Useful Command Lines - AtlasOfLivingAustralia/documentation Wiki

Useful Command Lines




Something that makes terminal shell commands powerful is concatenation of command with the pipe |. Lets see it in cation:

Let's see the content of a meta.xml file. Let's move to some dr location:

cd /data/biocache-load/dr603

and we can show the contents with cat:

cat meta.xml 

but if we want to see the contents of a occurrence.txt file, if this file is too long, maybe it's more useful to just count the lines of that file:

cat occurrence.txt | wc
3540297 134473483 1548283140

the output shows the number of lines (3M), words, and bytes in that file. Here we concatenate the output of cat to wc (word count command) with the pipe |.

We can do many concatenation of commands until we get the thing we need. For instance this command get only the 10th column (the ids), sort all the ids and redirect the output to a file in /tmp directory.

cat occurrence.txt | awk -F $'\t' '{print $10}' | sort > /tmp/dr-603-ids-load.txt

But let's explain this step by step.

Useful shell commands

head and tail

Instead of use cat many times is useful to use only a part of a file. In our previous example, with a file of 3M of lines, this is quite useful. So if we do:

head -50 occurrence.txt 

we'll see the first 50 lines of that file. This is interesting to see the header of a file.

The same with tail:

tail -50 occurrence.txt 

we'll show you the end of that file.

This is also useful to test commands with a portion of a big file. In the previous long cat command we can test our command with head instead of cat

head -5 occurrence.txt | awk -F $'\t' '{print $10}'

will print 5 lines of the 10th column of occurrence.txt with columns separated with TABs (\t). (explanation in detail). Something like:


this is useful to see if we are selecting the correct column we are interested in, without having to process all the 3M lines.

cat, sort, uniq

When we are sure that his is what we want we can continue concatenating the output with the pipe | with other commands, and substitute the head with cat for process all the file:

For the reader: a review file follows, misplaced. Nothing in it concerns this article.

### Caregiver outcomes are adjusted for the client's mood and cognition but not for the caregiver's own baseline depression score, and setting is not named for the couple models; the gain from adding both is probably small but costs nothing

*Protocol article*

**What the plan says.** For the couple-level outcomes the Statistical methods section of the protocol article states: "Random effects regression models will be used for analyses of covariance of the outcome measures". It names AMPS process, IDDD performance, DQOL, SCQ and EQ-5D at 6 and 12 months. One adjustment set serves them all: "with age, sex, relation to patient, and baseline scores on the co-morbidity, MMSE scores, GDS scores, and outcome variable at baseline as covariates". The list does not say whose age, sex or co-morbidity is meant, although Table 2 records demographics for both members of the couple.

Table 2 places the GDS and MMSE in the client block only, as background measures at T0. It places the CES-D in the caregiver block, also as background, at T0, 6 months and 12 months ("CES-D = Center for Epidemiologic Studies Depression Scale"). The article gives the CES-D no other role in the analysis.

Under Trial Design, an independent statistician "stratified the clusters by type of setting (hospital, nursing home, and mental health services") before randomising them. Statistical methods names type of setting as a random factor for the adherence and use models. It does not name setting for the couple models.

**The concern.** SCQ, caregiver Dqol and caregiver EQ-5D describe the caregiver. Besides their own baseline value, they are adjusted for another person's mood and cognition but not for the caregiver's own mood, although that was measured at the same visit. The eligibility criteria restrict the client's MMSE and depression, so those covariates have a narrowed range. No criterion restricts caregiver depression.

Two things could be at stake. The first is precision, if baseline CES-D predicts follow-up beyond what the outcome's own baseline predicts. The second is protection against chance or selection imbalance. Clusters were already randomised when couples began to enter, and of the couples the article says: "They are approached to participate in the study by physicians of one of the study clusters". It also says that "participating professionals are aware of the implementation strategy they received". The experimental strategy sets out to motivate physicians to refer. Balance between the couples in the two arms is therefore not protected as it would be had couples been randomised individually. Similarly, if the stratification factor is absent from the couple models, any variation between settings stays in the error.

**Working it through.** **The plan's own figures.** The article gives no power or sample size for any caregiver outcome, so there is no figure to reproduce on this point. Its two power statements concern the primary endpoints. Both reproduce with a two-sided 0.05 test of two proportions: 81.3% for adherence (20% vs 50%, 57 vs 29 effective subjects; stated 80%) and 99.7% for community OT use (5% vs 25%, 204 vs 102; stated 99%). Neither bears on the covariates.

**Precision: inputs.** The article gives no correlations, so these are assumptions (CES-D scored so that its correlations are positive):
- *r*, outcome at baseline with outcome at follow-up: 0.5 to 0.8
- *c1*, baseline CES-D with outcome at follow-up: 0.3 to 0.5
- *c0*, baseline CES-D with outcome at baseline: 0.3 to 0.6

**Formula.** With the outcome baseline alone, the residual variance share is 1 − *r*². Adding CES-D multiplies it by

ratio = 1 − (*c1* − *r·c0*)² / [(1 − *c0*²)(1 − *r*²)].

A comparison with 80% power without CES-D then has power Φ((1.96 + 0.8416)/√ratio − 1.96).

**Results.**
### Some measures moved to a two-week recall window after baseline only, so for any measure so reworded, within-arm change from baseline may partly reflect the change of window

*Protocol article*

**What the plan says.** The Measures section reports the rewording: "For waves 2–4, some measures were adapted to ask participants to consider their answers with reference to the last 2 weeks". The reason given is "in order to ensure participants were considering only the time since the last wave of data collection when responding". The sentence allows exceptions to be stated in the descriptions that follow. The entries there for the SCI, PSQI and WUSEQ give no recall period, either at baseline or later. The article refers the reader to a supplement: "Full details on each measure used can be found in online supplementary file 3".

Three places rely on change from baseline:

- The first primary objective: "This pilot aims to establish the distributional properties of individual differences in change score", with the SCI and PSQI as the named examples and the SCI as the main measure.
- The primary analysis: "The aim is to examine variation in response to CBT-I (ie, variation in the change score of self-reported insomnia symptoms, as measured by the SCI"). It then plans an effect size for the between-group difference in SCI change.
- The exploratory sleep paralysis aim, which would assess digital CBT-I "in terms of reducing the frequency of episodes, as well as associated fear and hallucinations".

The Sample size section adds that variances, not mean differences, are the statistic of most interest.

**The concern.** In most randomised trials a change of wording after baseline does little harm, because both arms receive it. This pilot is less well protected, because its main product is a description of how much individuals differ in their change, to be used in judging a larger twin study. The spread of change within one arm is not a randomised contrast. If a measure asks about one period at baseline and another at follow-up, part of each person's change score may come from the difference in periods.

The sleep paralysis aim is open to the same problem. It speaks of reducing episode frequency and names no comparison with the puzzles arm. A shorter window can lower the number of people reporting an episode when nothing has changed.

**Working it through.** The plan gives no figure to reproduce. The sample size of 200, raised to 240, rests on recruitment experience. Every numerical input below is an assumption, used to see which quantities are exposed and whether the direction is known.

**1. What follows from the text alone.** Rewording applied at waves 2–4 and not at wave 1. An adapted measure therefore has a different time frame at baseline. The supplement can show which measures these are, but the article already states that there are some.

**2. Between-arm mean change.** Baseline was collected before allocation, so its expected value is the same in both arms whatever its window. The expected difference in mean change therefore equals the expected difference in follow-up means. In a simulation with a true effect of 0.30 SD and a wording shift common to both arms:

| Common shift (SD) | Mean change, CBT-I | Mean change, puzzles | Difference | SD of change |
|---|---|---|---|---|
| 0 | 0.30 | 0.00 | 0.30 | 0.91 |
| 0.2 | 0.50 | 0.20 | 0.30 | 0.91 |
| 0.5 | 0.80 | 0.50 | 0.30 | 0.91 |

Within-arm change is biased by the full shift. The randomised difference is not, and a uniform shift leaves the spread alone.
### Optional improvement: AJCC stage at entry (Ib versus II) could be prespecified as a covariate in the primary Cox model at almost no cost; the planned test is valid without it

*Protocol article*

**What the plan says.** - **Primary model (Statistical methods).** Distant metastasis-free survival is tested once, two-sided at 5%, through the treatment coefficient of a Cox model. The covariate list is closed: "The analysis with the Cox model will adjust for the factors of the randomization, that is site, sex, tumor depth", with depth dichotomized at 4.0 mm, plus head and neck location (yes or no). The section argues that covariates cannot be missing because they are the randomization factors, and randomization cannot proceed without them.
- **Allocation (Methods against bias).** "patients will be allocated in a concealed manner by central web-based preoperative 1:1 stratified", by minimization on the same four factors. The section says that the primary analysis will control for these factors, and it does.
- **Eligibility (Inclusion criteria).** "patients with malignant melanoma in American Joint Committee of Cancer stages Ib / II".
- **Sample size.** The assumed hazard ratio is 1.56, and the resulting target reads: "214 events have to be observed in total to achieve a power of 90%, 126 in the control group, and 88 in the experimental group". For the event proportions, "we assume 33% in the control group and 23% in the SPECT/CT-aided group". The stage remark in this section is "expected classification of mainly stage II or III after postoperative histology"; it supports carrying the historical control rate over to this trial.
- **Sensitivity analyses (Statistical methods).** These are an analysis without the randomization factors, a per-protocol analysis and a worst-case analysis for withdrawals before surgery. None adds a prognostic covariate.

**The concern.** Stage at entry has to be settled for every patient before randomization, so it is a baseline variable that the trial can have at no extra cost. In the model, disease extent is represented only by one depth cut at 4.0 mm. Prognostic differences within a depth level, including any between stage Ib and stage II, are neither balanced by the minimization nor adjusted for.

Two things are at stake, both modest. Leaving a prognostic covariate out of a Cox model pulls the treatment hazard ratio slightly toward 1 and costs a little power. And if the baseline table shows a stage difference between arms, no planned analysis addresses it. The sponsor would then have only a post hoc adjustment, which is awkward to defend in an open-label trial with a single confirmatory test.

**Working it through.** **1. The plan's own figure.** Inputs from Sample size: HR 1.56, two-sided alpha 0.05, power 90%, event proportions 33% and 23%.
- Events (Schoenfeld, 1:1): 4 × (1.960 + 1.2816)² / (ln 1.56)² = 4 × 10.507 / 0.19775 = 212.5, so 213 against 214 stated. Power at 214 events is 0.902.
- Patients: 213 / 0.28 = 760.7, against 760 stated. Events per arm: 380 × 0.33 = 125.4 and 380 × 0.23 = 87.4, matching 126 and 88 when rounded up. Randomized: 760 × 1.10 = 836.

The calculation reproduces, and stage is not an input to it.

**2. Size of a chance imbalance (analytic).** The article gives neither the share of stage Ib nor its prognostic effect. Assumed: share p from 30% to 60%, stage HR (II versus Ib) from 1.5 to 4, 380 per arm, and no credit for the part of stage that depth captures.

cat occurrence.txt | awk -F $'\t' '{print $10}' | sort -n | uniq > /tmp/dr603-sorted-ids.txt

In this case we have all the occurrenceID of the 3M records, sorted, removed duplicates and the output in the file /tmp/dr603-sorted-ids.txt. More details of that command.

wget, curl

Let's compare this with a download for biocache. We can download some file using wget https://Some-URL or curl https://Some-URL:

curl -o /tmp/

With -o we indicate where to save the download. Now we move (cd) to the /tmp directory and we can unzip the output:

cd /tmp/
unzip /tmp/

Lets get the occurrenceID of that download also. As that CSV is separated but commas, we can do like this:

cat records-2021-06-30.csv | awk -F '","' '{print $17}' | sort -n | uniq > /tmp/dr-603-ids-reg-sorted.txt 

we use '","' as separator, as all fields are double quoted in the CSV.

comparing two files of ids

Let's compare the two files or ids we have generated previously:

comm -23 /tmp/dr-603-ids-reg-sorted.txt /tmp/dr-603-ids-load-sorted.txt > /tmp/ids-only-in-reg.txt

This compares the two files and removes ids that are in both files, and only in the second file. More details.


We want to remove old ids that are not present in our loaded dr from our IPT. But we want the LA uuuid instead of the OccurrenceID.

First we'll add the double quotes again in the ids:

cat /tmp/ids-only-in-reg.txt | sed 's/^/"/g' | sed 's/$/"/g' > /tmp/ids-only-in-reg-quoted.txt 

more explained here, and later we can use that ids quoted to search again in our records CSV. For this we use grep:

grep -Ff /tmp/ids-only-in-reg-quoted.txt /tmp/records-2021-06-30.csv > /tmp/to-delete.csv

more explained here.

Now we can get the ids (field 8th):

cat /tmp/to-delete.csv |awk -F '","' '{print $8}' > /tmp/dr603-ids-to-delete.txt
head /tmp/dr603-ids-to-delete.txt

We obtain:


And now we can delete that ids with biocache from solr and cassandra:

biocache delete-records -f /tmp/dr603-ids-to-delete.txt